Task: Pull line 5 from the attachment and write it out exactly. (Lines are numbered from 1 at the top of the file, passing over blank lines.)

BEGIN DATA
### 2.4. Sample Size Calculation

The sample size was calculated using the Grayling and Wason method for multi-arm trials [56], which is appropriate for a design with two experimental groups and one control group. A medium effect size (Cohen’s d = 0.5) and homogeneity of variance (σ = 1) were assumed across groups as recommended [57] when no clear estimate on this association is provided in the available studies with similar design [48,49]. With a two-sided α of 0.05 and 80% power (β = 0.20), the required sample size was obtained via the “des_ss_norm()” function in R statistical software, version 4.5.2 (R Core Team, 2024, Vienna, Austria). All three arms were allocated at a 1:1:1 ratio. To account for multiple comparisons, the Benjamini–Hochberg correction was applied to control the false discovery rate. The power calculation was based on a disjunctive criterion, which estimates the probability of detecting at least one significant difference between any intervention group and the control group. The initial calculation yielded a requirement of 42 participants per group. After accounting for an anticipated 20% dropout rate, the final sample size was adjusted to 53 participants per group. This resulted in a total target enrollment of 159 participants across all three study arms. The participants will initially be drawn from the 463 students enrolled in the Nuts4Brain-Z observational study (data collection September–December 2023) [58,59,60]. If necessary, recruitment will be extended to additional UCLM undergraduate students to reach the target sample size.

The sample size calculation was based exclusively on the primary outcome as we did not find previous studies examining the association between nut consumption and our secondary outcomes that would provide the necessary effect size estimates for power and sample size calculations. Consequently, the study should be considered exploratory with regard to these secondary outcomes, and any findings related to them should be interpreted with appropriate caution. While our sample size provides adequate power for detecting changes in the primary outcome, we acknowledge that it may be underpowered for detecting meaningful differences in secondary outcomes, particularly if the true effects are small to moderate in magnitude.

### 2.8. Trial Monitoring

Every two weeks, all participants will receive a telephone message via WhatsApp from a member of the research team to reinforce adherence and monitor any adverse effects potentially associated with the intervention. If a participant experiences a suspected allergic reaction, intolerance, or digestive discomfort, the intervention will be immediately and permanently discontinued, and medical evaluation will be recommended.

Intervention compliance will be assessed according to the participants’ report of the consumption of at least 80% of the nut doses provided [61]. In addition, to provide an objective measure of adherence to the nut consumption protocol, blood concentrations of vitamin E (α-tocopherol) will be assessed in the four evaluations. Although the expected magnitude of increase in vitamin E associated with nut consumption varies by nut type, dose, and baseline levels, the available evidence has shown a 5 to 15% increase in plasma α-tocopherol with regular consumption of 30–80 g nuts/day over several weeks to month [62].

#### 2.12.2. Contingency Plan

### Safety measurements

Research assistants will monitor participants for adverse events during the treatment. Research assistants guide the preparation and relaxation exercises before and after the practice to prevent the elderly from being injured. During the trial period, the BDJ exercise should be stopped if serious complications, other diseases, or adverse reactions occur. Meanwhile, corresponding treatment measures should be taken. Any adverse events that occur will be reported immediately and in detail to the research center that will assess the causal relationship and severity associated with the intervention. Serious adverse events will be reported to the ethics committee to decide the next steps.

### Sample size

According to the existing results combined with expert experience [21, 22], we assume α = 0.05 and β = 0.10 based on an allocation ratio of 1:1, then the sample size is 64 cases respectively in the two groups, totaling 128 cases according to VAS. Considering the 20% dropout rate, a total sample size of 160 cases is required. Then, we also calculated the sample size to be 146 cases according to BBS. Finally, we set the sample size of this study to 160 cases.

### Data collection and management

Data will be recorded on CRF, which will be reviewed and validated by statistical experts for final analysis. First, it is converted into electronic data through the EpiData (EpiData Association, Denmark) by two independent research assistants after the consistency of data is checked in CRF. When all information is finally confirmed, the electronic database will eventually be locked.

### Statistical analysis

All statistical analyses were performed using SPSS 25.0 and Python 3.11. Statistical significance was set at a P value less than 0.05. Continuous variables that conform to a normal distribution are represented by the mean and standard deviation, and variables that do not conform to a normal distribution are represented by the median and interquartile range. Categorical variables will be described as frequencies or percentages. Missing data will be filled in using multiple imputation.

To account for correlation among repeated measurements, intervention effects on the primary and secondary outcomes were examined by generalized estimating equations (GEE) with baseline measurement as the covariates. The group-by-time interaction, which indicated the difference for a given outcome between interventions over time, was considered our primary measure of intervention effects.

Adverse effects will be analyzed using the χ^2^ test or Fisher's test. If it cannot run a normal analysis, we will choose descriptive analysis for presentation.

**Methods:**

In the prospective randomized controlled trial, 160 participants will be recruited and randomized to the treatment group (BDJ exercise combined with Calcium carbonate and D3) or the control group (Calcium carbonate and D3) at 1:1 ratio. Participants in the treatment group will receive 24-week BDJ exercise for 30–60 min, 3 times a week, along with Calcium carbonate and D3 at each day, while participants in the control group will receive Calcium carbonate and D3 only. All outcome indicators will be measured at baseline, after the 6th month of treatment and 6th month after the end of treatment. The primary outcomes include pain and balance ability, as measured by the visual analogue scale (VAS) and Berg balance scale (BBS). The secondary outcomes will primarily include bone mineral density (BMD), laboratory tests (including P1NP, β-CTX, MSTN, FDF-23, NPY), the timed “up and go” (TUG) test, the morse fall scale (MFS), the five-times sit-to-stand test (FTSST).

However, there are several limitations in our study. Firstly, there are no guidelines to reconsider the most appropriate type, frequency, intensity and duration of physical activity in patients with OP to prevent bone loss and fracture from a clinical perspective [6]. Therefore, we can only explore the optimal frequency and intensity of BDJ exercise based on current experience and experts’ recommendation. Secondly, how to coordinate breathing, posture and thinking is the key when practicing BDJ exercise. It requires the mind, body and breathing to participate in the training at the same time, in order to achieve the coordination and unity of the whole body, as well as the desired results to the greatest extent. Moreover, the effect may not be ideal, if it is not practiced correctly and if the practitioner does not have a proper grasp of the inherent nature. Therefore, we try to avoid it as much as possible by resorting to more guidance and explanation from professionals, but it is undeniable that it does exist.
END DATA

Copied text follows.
Every two weeks, all participants will receive a telephone message via WhatsApp from a member of the research team to reinforce adherence and monitor any adverse effects potentially associated with the intervention. If a participant experiences a suspected allergic reaction, intolerance, or digestive discomfort, the intervention will be immediately and permanently discontinued, and medical evaluation will be recommended.